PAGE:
In a unique legalization move, Morocco, the North African country, which, with Spain, flanks the narrow entrance to the Mediterranean from the Atlantic Ocean, has agreed to proceed with medical cannabis cultivation. Such a move is certainly a la mode these days, both in the African (not to mention European) continent.
What is unique is that Morocco, like South Africa, appears to want to focus the industry in a specific part of the country — and further for strategic, economic, and sustainable development, as well as crime prevention reasons.
A “Gateway” Drug?
It is easy to understand this logic by having a birds-eye view of the geography and the history here. Moroccan farmers in the so-called “Gateway to Europe” provinces of Al Hoceima, Chefchaouen, and Taounate will be able to legally grow the plant first.
Chefchaouen sits on the northernmost “horn” of the country, jutting out into the Mediterranean. From here it is a short trip by boat to Europe via Spain. Al Hoceima sits right next to it to the east — with Mediterranean access as well, as does Taounate, which also incorporates the Rif Mountains.
For those unfamiliar with the cannabis significance of these locations, it is not inaccurate to call this a kind of African Emerald Triangle. This is the current center of illicit cannabis cultivation and hash production domestically which currently employs about 800,000 people. Morocco was ranked as the world’s largest producer of cannabis resin according to the UN’s Office on Drugs and Crime report in 2020. Moroccan hash is sold in black markets across Europe.
Turn that energy and those jobs legit? Voila, a salvation indeed.
The new law does not preclude other provinces from following suit — and indeed leaves a door open to demand from particularly international investors. The country is counting on an annual growth rate of 60% in Europe. However accurate this projection is, it is most likely that investors themselves will be most interested in these three regions, just because of the proximity to Europe and overall infrastructure that already exists, including roads as well as existing cannabis culture.
The decree, which was drafted by the Ministry of Interior in coordination with other relevant agencies, is part of the application of the cultivation law passed last May. The government is estimating that its domestic cannabis industry may generate between $420 and $630 million of product annually. Officials are clearly counting on this revenue as a valuable injection of foreign cash that it plans to use for economic development, including to improve the conditions of women living in these three provinces.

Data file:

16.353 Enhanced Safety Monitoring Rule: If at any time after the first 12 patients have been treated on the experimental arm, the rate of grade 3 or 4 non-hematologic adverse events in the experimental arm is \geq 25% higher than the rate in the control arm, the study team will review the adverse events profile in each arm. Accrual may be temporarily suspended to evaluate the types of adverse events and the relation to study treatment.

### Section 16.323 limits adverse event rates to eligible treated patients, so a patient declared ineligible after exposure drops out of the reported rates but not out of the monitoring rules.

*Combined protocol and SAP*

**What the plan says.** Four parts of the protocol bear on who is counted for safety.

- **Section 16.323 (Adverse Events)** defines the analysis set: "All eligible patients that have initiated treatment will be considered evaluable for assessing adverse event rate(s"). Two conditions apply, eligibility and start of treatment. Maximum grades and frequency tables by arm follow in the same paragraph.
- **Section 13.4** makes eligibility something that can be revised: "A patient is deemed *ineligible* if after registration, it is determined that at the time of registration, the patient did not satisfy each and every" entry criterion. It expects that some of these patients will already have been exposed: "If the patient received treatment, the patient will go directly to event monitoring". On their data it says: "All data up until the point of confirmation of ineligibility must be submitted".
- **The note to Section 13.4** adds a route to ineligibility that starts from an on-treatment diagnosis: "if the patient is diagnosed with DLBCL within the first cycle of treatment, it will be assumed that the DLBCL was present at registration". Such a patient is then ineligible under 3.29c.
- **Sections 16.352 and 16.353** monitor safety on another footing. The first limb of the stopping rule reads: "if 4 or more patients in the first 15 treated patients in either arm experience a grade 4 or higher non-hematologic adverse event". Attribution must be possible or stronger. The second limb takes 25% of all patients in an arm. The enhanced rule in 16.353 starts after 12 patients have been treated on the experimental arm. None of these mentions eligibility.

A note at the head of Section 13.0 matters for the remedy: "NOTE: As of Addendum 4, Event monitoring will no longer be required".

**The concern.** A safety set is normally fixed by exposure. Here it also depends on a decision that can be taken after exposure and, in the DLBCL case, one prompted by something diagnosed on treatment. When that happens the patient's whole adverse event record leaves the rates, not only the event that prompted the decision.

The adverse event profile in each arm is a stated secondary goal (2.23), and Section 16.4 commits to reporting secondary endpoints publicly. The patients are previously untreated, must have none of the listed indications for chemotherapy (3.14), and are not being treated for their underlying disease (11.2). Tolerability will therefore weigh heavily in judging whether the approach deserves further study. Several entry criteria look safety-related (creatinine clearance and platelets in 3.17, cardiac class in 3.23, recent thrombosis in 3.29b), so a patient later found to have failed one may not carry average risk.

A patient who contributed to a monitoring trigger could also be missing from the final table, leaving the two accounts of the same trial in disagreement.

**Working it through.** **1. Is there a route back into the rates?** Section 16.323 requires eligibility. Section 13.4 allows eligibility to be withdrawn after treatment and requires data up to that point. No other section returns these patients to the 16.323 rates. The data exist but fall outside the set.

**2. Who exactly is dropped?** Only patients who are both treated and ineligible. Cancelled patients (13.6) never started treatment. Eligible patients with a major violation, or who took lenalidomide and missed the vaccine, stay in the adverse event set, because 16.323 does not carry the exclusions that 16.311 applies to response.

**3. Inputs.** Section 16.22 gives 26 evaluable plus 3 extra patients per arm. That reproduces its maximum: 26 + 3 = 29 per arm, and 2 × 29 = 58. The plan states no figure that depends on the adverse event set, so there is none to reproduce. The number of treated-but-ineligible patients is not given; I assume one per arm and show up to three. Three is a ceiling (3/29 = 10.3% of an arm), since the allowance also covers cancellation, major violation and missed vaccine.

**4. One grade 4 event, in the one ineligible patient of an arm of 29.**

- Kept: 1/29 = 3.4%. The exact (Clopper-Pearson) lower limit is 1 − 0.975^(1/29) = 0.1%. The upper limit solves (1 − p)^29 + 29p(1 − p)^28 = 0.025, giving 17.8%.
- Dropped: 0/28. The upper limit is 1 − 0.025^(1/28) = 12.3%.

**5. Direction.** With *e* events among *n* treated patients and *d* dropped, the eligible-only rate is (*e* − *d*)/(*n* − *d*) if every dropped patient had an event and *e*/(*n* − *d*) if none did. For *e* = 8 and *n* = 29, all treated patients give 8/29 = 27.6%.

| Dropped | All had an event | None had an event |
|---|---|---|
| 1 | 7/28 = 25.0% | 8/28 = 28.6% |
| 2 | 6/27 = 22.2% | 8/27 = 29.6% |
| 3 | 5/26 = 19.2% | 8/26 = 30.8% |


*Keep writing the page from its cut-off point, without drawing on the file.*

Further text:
The passage of the law and implementation of such regulations is a culmination of an 11-year battle at the federal level that began in 2011.
The Nitty Gritty Details
Morocco has already established a National Agency for the Regulation of Cannabis-related Activities. It is this agency that will buy legal, regulated crops, and then sell the same to pharmaceutical firms. This agency will act as a focal administrative point as government officials in the Interior, Agriculture, and Health and Trade industries decide on the terms of the licenses themselves.
The new law, in an effort to win the hearts and minds of farmers, is also supporting the creation of farmer’s cooperatives which will directly negotiate rates with manufacturers. The idea is to create a legal industry which brings in much needed foreign investment, tax revenue, and creates jobs while stamping out the illicit market.
License holders will be required to provide the new cannabis agency with both monthly and annual reports on their production. These reports will have to include the overall stock, seeds, seedlings, and cannabis products as well as a physical inventory of manufacturing facilities. The percent of THC in cannabis cultivated here will also be set by government mandate.
Morocco, a result, may become, along with South Africa, a national experiment in turning a widespread criminal enterprise in a strategic area of the country into a legit, revenue producing one that is also sustainable.
Marguerite Arnold is a veteran cannabis industry journalist, covering the market from Germany since 2013. Her second book, Green II: Spreading Like Kudzu, about the inside story of the first German cannabis cultivation bid, is on sale now in English and German.